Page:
Blogger Intellectual Freedom Committee

Quiet Censorship

I have an ugly truth to share: there are materials in my collection that I dislike. I work in a large multi-branch public library system with centralized selection, so I have not been involved with the purchase of any of these materials. My lack of love for some of these items comes from a variety of reasons: poor writing quality, a didactic message, being super commercial. Many are innocuous fluff and aren’t hurting anyone by being available but I still see them as junk food. For the most part, these are books I probably wouldn’t put on display because they are so popular and easy to find already. But I am not opposed to their being on display.

Read more: Quiet Censorship

Some recent purchases, however, have caused me to pause and think about why I considered not putting these books on display. Did I want to avoid complaints? Or was there something even deeper, that something in the book made me feel uncomfortable? Could I compromise by putting them into the new books area but not face out? Was that still censorship?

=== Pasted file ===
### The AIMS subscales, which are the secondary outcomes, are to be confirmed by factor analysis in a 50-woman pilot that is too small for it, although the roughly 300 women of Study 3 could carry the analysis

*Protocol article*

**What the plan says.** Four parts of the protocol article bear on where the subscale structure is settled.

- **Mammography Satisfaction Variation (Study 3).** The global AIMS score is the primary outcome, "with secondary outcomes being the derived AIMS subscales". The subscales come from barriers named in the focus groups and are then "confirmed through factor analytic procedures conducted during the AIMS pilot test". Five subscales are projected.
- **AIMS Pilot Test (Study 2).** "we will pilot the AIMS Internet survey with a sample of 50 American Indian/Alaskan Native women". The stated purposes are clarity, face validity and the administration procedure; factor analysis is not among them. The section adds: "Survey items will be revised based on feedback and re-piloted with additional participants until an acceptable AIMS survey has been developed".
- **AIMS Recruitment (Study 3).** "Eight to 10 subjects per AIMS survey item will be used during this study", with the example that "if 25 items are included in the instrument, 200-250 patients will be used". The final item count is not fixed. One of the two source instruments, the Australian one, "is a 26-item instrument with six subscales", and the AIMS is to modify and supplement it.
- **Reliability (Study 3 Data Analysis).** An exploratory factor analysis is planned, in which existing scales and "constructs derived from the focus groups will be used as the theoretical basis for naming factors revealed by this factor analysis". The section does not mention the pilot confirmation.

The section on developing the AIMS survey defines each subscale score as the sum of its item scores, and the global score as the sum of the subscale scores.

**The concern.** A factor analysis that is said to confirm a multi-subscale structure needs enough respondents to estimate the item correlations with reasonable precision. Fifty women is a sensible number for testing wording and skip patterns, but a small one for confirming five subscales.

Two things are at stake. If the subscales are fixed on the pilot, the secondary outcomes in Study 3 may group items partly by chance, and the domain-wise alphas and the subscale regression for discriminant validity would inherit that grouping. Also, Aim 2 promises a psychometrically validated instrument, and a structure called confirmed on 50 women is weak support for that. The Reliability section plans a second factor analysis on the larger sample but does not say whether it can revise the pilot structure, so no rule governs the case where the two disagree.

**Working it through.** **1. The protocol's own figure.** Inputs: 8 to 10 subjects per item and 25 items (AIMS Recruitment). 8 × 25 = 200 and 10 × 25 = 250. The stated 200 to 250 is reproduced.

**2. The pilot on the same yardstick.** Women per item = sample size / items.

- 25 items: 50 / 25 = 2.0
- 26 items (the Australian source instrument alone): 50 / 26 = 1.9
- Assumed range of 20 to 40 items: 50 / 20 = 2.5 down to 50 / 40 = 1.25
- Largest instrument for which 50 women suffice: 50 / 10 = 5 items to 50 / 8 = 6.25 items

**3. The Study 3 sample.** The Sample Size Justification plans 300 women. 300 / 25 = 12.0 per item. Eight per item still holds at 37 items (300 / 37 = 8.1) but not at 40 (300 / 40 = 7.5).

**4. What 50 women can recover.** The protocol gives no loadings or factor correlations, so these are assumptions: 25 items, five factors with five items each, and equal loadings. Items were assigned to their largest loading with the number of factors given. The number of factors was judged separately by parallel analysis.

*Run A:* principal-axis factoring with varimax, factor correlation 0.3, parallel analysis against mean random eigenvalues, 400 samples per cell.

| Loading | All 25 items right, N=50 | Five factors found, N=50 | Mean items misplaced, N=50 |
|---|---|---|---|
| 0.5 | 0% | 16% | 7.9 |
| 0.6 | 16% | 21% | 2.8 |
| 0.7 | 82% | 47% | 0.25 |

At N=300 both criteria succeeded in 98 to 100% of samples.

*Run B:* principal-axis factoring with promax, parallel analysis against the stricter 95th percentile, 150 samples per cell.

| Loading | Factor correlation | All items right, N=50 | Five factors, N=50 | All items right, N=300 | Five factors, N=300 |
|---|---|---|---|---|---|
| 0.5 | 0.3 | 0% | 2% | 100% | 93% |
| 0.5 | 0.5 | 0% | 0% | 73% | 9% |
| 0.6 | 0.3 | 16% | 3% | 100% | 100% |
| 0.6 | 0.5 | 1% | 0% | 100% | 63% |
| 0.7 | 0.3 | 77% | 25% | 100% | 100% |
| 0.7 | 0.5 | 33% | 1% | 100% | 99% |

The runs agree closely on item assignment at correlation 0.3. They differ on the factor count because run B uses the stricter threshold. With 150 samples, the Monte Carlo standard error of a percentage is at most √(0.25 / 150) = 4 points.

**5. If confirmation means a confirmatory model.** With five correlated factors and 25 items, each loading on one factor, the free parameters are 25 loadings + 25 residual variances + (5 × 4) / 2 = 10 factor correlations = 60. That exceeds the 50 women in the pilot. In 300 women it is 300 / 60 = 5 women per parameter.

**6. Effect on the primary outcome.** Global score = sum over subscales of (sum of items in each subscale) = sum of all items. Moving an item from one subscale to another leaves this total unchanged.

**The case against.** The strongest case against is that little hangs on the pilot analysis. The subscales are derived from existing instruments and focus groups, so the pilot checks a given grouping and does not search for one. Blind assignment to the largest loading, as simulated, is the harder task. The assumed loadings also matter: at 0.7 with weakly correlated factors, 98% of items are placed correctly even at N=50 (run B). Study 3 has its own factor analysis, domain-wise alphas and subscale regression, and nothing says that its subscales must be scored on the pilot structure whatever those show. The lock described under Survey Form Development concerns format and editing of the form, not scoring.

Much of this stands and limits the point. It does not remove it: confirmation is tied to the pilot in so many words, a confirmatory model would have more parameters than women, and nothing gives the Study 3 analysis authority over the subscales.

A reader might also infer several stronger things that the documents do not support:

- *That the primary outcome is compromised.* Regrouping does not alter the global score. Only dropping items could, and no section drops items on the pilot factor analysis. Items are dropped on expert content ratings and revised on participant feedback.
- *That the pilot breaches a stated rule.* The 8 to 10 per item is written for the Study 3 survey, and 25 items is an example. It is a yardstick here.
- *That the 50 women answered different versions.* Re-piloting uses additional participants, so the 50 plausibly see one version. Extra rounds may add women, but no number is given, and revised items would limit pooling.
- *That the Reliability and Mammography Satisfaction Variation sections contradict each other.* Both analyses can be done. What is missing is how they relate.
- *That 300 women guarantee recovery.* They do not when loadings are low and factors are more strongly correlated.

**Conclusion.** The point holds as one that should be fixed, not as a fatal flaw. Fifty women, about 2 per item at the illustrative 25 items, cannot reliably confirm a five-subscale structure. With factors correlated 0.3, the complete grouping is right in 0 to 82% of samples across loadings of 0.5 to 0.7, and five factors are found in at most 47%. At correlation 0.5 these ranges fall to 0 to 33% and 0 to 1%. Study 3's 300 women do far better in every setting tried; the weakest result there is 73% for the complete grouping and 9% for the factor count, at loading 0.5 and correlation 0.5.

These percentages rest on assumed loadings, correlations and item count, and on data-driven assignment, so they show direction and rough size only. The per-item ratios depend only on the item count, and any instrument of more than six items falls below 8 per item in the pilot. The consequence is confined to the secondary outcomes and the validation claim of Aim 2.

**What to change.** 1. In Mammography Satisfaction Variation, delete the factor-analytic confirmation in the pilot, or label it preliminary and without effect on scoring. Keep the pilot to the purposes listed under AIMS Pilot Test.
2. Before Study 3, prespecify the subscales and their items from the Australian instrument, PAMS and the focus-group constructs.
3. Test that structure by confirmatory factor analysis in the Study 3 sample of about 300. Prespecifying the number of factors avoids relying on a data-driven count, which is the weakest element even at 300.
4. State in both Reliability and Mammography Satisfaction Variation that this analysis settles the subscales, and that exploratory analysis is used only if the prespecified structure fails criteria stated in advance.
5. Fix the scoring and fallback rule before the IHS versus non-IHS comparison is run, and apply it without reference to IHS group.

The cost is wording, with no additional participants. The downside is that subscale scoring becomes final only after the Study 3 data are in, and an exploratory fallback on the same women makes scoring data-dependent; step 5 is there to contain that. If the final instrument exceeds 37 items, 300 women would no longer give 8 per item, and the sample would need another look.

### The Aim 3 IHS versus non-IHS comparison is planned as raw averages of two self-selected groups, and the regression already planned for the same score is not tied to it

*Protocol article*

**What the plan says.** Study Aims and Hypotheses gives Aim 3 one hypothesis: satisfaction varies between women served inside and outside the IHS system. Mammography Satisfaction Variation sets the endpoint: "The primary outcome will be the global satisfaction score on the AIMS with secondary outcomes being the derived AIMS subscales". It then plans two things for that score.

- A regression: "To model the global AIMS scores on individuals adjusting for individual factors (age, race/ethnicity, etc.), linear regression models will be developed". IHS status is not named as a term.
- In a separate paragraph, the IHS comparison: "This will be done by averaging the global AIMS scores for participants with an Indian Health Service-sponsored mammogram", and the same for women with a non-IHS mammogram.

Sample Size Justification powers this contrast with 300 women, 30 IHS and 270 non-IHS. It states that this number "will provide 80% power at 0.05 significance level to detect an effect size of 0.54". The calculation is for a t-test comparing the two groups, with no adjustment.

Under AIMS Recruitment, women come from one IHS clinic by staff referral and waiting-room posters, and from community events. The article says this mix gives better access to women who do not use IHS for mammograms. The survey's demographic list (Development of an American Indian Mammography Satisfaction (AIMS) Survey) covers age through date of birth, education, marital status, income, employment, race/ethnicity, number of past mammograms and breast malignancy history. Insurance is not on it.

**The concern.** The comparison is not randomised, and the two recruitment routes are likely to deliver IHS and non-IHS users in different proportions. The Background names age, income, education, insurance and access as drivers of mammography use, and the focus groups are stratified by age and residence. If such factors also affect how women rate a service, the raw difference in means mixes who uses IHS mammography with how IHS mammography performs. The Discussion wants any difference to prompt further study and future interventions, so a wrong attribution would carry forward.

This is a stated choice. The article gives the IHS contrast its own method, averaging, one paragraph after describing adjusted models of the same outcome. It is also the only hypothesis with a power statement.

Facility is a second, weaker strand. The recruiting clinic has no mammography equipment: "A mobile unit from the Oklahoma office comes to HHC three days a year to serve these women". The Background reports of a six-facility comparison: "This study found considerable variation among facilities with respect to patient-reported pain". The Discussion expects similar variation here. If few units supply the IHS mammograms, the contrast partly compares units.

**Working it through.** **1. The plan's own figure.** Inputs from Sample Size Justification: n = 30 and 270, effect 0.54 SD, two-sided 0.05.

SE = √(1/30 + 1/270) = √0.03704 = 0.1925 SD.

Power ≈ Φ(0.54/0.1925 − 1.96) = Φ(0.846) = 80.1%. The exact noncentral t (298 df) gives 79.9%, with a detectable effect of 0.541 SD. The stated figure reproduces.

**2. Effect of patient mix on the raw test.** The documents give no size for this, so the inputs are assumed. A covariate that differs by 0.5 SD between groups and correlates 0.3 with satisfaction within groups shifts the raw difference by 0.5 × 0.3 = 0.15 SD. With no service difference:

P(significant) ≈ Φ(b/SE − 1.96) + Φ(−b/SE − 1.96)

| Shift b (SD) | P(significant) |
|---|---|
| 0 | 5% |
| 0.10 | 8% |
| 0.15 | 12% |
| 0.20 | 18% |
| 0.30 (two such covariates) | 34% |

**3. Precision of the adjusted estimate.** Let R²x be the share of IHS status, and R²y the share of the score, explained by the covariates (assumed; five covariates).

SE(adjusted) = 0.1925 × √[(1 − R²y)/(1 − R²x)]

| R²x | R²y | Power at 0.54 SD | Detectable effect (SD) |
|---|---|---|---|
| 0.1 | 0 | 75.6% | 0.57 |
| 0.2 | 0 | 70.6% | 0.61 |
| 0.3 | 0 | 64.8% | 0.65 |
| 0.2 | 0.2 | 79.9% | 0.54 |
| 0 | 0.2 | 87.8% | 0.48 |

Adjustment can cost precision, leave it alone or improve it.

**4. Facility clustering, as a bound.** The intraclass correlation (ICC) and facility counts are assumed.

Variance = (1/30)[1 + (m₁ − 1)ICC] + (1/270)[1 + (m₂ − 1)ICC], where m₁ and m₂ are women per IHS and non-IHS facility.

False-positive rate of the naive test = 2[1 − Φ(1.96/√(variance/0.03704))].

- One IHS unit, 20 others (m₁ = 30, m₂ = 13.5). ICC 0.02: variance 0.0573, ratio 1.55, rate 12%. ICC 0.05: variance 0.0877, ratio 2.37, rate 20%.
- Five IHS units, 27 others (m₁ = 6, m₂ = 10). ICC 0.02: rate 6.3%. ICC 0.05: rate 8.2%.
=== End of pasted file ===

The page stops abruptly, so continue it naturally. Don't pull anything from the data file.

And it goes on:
“Banned Books Week!” by San José Public Library is licensed under CC BY-SA 2.0.

Quiet, or soft censorship, can be defined as not purchasing materials because of personal reservations, rather than a professional evaluation of the need for them. It is not purchasing materials, weeding, or restricting access as a way to avoid controversy. It is not putting something into a display. It is using a sticker on a cover or coloring in an internal image. Each of these decisions affects our library users.

In a small survey of colleagues, more than half of the respondents said yes to “Have you ever not put a book on display for fear it would bring complaints from the public?” Is this censorship or just thinking about the sensitivities of your patrons and the range of ages you serve? 

No judgment is being made here. Preserving our jobs and serving our young readers has become a challenge. But maybe have a talk with yourself every so often and check to see if your decisions serve your young readers best, or just you.

Judy Ehrenstein is a children’s librarian with Montgomery County (MD) Public Libraries and a member of the ALSC Intellectual Freedom Committee. Please note that as a guest post, the views expressed here do not represent the official position of ALA or ALSC. 

This post addresses the core competencies of I. Commitment to Client
Group, IV. Knowledge, Curation, and Management of Materials and VII.
Professionalism and Professional Development.

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